Making a plan
When we’re experiencing high pressure levels, our first go-to should always be to manage, mitigate, or reduce that pressure directly. This is referred to as problem-focused coping. These are active strategies that deal directly with the demands we face and focus on what we are actually going to do about it.
A little forethought into schedules and preparing for upcoming demands reduces the high-stress moments that can otherwise send us around the bend. Planning might look like taking a glance at your week before you launch in and mapping out where you will likely fit in key-work blocks. Or a simple stress-relieving hack is to create a weekly dinner plan, so that you aren’t on the back foot at the end of the day, scurrying around, trying to work out what to eat.
Planning helps you psychologically prepare for the demands you’re facing and put a strategy in place to know what it will take to get it done or identify where you might need help. It keeps you on your front foot and minimizes the risk that you’ll end up in the stressful predicament of trying to play catch up further down the road.
Avoiding bad habits
Not all coping strategies are made equal. Some are adaptive, while others are maladaptive. When we cannot control the pressure we’re experiencing directly, we have to draw from our emotional energy stores and simply cope with it. This is called emotion-focused coping.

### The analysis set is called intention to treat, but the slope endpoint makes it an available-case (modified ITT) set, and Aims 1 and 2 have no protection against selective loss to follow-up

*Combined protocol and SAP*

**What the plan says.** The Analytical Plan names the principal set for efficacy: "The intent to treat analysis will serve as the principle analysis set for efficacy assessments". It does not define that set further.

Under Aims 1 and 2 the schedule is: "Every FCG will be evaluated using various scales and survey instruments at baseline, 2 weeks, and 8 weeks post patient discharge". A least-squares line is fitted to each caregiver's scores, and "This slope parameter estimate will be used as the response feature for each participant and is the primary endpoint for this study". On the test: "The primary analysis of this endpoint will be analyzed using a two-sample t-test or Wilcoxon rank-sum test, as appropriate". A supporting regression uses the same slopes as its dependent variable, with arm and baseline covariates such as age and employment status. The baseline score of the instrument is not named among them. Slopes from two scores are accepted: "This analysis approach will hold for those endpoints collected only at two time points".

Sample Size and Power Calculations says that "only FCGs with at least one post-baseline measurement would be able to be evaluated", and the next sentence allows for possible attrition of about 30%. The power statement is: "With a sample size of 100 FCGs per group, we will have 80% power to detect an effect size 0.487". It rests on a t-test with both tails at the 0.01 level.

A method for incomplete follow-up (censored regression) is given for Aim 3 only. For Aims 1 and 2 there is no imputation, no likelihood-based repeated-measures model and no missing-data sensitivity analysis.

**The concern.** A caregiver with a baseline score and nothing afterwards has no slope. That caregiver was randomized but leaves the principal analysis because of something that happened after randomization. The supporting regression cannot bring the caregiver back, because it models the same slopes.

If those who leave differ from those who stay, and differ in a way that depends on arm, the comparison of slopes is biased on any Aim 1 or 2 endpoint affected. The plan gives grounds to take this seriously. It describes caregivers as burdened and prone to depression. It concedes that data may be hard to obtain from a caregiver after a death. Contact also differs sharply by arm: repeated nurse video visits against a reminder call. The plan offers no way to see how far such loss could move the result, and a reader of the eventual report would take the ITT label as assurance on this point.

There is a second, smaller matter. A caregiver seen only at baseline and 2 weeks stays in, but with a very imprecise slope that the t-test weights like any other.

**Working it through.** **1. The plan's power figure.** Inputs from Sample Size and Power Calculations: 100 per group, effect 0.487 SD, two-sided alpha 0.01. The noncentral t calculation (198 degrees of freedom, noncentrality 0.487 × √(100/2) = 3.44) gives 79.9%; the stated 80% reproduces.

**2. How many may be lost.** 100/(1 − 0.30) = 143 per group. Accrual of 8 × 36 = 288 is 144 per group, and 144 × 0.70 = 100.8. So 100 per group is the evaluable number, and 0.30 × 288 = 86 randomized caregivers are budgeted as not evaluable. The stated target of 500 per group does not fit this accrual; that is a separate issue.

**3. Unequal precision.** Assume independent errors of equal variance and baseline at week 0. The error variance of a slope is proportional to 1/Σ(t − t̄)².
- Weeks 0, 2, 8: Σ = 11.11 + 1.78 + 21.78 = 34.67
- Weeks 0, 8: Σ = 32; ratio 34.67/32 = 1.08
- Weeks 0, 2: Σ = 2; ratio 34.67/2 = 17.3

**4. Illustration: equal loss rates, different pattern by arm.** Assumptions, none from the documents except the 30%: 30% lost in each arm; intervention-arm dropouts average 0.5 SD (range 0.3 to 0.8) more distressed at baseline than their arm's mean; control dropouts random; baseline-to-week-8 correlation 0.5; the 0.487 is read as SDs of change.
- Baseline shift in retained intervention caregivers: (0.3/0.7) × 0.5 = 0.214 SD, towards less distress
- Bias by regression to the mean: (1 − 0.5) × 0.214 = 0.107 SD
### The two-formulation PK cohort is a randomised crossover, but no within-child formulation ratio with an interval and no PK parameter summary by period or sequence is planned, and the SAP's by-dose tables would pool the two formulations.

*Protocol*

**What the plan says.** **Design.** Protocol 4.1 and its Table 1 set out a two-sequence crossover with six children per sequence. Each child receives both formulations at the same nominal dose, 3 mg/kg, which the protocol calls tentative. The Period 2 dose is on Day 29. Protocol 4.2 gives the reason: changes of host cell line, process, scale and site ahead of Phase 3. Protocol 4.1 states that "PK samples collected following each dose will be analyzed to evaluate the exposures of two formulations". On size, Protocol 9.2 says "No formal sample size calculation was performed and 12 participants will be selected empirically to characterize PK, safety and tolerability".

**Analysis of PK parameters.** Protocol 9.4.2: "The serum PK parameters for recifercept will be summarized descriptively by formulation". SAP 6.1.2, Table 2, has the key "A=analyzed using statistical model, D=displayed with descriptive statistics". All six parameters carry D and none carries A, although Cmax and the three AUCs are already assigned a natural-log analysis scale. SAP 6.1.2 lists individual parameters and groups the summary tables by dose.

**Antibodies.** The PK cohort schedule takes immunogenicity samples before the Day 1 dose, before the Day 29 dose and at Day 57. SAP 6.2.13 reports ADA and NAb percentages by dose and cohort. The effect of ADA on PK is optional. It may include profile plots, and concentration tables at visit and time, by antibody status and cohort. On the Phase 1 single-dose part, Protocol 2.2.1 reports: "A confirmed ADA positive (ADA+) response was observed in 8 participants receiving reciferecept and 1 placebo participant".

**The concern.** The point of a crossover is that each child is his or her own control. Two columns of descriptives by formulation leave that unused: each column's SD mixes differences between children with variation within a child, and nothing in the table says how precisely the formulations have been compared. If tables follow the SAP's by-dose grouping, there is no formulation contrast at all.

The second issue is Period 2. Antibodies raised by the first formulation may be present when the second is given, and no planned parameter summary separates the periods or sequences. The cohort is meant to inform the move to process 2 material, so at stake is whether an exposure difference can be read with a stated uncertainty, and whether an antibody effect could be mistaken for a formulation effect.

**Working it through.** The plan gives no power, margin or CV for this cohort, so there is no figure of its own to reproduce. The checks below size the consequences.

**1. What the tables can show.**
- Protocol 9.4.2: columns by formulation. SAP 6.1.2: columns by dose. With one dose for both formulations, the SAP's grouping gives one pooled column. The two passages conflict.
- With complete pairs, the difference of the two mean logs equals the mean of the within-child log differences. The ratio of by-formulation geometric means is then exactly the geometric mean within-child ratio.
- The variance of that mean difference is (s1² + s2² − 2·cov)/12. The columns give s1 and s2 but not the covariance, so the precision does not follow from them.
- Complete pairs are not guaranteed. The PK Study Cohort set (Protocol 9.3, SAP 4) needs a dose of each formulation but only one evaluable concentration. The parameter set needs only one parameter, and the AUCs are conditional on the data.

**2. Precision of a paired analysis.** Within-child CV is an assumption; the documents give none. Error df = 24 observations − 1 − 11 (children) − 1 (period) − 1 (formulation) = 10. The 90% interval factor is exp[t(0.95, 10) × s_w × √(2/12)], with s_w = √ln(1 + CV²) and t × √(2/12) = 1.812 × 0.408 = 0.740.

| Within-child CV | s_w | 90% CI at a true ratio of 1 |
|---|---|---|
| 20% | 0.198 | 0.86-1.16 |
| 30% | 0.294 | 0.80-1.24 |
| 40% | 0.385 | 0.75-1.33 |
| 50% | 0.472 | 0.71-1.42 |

Self-care and social connection are positive and adaptive methods that restore our emotional energy. They fill us up and give us the energy to deal with another day. And while I’m all for refilling our cups, research from early in the pandemic suggests that people are using more maladaptive coping strategies, such as numbing and avoidance, than adaptive strategies to deal with the COVID-19 pressures.
As humans, when we can’t escape the pressure, we will naturally find a way to deal with it. When we’re feeling taxed, we often turn toward quick relievers that make us feel good in the short-term but undermine our emotional energy in the longer run. Examples of such maladaptive strategies may include drinking alcohol or abusing other substances, numbing out on social media, or overeating. They make us feel good in the moment, but ultimately harm us and erode our resilience in the longer term. Being conscious and honest about our coping habits helps us turn away from the strategies that will likely only bring us further down and towards those which are nourishing.